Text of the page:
When Earthly astronomers train their telescopes on exoplanets beyond our solar system, they’re lucky to see even a single dot of light. How can they figure out whether it might have suitable conditions for life? To find out how they might know more, a team of scientists turned the problem on its head: They took images of a habitable planet—Earth—and transformed them into something alien astronomers light-years away would see.
The team started with about 10,000 images of our planet taken by NASA’s Deep Space Climate Observatory (DSCOVR) satellite, which sits at a gravitational balance point between Earth and the sun, allowing it to see only the daytime side of the planet. The images were taken at 10 specific wavelengths every 1 to 2 hours during 2016 and 2017.
To simulate an alien point of view, the researchers reduced the images into a single brightness reading for each wavelength—10 “dots” that, when plotted over time, produce 10 light curves that represent what a distant observer might see if they steadily watched exoplanet Earth over 2 years.
When researchers analyzed the curves and compared them with the original images, they figured out which parameters of the curves corresponded to land and cloud cover in the images. Once they knew those relationships, they picked out the parameter most closely related to land area, adjusted it for the 24-hour rotation of the Earth, and constructed the above contour map, soon to be published in The Astrophysical Journal Letters.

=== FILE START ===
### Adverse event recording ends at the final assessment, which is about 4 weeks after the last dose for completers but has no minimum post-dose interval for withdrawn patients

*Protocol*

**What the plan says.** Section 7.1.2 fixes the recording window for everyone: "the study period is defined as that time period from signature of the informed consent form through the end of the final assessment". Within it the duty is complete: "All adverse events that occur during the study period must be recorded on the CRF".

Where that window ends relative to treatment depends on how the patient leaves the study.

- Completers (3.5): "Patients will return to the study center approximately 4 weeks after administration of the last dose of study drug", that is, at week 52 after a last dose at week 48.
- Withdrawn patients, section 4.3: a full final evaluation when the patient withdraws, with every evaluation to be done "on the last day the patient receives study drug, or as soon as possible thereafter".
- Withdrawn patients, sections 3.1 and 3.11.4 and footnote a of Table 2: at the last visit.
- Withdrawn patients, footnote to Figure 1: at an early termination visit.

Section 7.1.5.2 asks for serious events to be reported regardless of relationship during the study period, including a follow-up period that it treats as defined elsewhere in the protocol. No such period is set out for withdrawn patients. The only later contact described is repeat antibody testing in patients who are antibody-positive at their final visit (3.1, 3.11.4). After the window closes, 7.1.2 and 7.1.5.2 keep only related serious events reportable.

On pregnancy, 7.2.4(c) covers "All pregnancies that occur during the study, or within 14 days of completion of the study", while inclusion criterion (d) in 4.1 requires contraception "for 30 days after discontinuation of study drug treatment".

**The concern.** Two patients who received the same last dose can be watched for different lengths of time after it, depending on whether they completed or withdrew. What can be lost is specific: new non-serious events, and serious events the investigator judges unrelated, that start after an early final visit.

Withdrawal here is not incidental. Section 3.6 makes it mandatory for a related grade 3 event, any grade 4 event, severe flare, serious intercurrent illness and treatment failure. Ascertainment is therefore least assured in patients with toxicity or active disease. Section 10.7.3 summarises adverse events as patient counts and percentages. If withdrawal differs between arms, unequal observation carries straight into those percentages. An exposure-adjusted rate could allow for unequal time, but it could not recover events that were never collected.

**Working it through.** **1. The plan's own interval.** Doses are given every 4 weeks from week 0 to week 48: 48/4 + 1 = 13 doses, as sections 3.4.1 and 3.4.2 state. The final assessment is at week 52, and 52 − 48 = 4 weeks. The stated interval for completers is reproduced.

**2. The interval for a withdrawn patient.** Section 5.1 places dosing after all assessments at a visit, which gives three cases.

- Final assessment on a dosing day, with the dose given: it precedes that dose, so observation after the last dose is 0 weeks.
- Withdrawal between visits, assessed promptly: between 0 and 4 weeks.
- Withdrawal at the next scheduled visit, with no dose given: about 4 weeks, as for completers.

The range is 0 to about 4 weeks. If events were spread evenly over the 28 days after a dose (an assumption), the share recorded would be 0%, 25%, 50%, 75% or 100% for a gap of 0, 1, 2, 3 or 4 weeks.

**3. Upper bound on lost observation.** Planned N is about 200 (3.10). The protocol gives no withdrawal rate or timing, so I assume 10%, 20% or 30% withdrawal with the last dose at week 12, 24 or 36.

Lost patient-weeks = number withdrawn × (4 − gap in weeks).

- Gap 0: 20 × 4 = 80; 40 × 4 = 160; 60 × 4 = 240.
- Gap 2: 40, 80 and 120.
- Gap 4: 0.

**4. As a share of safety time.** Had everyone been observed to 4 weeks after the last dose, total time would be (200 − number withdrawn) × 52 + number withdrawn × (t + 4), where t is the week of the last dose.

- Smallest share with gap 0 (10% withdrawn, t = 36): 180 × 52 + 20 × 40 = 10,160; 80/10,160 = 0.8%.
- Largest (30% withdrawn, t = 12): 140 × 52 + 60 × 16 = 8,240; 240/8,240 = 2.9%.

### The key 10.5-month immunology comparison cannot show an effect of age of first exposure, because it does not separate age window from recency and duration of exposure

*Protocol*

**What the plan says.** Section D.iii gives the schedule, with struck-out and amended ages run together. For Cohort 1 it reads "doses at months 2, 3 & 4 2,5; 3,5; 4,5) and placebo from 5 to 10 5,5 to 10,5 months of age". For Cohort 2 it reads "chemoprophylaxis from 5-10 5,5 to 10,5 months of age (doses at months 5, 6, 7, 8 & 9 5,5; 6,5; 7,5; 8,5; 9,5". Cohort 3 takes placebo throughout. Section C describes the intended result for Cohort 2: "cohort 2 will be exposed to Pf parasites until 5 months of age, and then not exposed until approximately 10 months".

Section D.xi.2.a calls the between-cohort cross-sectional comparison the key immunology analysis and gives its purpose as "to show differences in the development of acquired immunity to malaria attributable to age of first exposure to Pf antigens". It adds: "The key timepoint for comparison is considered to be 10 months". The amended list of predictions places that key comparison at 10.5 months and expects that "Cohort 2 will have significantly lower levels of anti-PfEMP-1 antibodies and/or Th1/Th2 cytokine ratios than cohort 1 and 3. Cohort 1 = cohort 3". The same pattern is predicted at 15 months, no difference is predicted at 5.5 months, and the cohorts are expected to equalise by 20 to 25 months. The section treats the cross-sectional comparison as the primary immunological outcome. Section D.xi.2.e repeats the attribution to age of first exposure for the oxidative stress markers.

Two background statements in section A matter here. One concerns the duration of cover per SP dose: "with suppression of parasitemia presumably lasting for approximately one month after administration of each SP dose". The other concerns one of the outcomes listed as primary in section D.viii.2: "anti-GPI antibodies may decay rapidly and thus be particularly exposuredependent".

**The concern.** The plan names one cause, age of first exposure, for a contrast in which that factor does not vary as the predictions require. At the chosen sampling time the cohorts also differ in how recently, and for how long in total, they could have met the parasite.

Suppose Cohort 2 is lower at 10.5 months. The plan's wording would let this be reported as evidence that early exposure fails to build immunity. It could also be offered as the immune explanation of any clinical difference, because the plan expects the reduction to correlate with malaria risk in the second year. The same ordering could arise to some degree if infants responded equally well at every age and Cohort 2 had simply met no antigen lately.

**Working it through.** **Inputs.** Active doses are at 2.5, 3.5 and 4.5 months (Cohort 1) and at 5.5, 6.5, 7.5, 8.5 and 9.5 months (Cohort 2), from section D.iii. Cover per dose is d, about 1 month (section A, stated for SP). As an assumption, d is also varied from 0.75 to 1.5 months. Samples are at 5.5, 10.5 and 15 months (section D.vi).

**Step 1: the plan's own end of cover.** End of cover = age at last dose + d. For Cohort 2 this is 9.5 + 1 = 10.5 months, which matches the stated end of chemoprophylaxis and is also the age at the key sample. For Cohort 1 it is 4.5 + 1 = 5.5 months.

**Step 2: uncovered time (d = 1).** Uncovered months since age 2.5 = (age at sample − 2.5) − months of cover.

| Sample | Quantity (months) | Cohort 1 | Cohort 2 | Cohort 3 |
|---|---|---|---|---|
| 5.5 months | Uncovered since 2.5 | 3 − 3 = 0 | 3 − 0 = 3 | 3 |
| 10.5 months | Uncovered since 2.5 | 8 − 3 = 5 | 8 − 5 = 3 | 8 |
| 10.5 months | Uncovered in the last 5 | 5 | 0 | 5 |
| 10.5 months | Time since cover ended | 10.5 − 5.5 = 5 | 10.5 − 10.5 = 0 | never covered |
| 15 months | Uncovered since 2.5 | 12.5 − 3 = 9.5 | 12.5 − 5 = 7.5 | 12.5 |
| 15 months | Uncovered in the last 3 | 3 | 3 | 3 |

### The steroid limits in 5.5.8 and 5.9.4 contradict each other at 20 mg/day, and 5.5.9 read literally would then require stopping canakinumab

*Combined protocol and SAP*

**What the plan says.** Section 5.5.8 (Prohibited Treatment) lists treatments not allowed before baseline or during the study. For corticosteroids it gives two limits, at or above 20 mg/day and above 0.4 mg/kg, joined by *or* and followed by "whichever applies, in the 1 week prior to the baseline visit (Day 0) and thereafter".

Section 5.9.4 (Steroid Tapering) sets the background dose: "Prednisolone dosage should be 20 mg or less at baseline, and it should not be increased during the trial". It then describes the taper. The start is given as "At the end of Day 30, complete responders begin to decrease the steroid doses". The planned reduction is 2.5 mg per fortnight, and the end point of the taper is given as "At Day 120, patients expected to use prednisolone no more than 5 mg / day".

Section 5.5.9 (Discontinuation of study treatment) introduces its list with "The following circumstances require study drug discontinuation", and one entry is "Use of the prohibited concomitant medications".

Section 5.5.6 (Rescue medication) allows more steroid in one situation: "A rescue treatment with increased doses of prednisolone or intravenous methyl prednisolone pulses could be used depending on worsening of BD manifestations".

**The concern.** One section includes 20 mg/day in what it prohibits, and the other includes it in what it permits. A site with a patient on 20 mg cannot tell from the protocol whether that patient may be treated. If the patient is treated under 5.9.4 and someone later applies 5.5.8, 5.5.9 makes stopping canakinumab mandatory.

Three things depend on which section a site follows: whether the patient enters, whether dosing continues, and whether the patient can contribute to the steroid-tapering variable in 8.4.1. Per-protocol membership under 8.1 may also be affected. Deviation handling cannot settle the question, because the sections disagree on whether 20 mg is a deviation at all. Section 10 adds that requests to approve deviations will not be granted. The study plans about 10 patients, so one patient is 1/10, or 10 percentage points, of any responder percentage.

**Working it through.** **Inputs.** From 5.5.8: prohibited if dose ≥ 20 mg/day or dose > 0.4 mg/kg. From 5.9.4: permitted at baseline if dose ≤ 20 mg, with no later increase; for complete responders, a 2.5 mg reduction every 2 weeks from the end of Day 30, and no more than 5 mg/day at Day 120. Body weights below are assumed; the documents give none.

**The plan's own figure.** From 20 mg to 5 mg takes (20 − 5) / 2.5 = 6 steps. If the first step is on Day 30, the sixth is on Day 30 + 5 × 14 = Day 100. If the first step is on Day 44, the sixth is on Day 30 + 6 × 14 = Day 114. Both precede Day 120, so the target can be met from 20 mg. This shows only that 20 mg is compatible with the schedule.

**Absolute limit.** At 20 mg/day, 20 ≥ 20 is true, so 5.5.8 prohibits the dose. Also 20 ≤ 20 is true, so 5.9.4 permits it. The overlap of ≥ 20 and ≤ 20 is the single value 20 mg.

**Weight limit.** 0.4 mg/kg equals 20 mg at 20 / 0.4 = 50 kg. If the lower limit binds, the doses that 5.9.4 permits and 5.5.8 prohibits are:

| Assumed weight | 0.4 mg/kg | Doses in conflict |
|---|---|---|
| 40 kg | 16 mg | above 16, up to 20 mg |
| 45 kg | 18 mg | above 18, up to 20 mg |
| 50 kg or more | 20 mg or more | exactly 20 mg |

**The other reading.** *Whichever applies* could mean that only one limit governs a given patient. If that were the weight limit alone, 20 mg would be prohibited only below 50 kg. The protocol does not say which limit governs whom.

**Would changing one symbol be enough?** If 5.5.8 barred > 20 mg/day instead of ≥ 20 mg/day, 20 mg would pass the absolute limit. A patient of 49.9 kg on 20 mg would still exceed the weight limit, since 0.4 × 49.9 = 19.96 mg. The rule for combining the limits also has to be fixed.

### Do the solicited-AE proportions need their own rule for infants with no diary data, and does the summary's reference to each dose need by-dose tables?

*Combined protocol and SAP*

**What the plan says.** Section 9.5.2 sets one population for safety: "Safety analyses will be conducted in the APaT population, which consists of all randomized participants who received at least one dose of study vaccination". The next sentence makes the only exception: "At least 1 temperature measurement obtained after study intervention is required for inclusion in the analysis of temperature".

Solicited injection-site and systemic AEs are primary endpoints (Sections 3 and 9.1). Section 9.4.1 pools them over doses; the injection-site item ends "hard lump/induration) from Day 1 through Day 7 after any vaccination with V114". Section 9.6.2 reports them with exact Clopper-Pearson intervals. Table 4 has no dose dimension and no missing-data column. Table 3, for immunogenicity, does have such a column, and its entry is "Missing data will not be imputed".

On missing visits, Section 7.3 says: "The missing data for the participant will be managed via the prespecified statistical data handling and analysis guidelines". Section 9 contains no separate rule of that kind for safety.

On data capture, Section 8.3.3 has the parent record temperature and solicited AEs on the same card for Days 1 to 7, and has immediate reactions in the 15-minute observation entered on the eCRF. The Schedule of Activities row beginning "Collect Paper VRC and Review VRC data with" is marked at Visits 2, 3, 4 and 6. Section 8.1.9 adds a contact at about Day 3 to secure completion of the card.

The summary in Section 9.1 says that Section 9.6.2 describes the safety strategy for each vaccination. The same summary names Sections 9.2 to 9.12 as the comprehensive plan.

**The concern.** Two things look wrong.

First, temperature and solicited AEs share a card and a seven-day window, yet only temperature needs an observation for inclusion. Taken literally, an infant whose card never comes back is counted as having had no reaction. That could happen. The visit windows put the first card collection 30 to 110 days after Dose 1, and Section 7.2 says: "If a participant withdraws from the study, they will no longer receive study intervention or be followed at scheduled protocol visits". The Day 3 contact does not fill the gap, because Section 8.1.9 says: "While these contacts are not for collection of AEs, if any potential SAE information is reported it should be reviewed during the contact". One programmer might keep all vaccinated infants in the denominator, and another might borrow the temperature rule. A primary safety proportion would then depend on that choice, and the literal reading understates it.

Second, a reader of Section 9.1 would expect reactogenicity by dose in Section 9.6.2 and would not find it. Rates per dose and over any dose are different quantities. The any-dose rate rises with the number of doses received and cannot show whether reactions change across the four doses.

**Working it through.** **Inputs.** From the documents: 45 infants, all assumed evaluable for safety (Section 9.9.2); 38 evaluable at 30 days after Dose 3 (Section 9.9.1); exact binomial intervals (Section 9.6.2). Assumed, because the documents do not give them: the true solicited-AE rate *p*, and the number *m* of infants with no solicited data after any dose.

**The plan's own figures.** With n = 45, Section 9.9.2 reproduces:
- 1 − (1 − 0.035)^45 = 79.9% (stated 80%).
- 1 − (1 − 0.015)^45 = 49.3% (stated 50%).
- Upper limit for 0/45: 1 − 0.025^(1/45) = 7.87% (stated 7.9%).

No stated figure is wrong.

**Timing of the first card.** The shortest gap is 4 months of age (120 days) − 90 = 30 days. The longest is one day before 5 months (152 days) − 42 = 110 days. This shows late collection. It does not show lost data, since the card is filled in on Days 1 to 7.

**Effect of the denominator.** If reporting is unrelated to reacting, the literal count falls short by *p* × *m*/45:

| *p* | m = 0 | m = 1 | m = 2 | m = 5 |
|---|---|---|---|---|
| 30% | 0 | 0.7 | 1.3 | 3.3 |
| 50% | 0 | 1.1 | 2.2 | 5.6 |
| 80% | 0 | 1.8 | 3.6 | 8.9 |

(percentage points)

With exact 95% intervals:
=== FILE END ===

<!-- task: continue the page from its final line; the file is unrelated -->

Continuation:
The black lines, which mark the median values for the land parameter, serves as an approximate coastline. Rough outlines of Africa (center), Asia (upper right), and the Americas (left) are clearly visible. While this is obviously no substitute for an actual image of an alien world, it may allow future astronomers to assess whether an exoplanet has oceans, clouds, and icecaps—key requirements for a habitable world.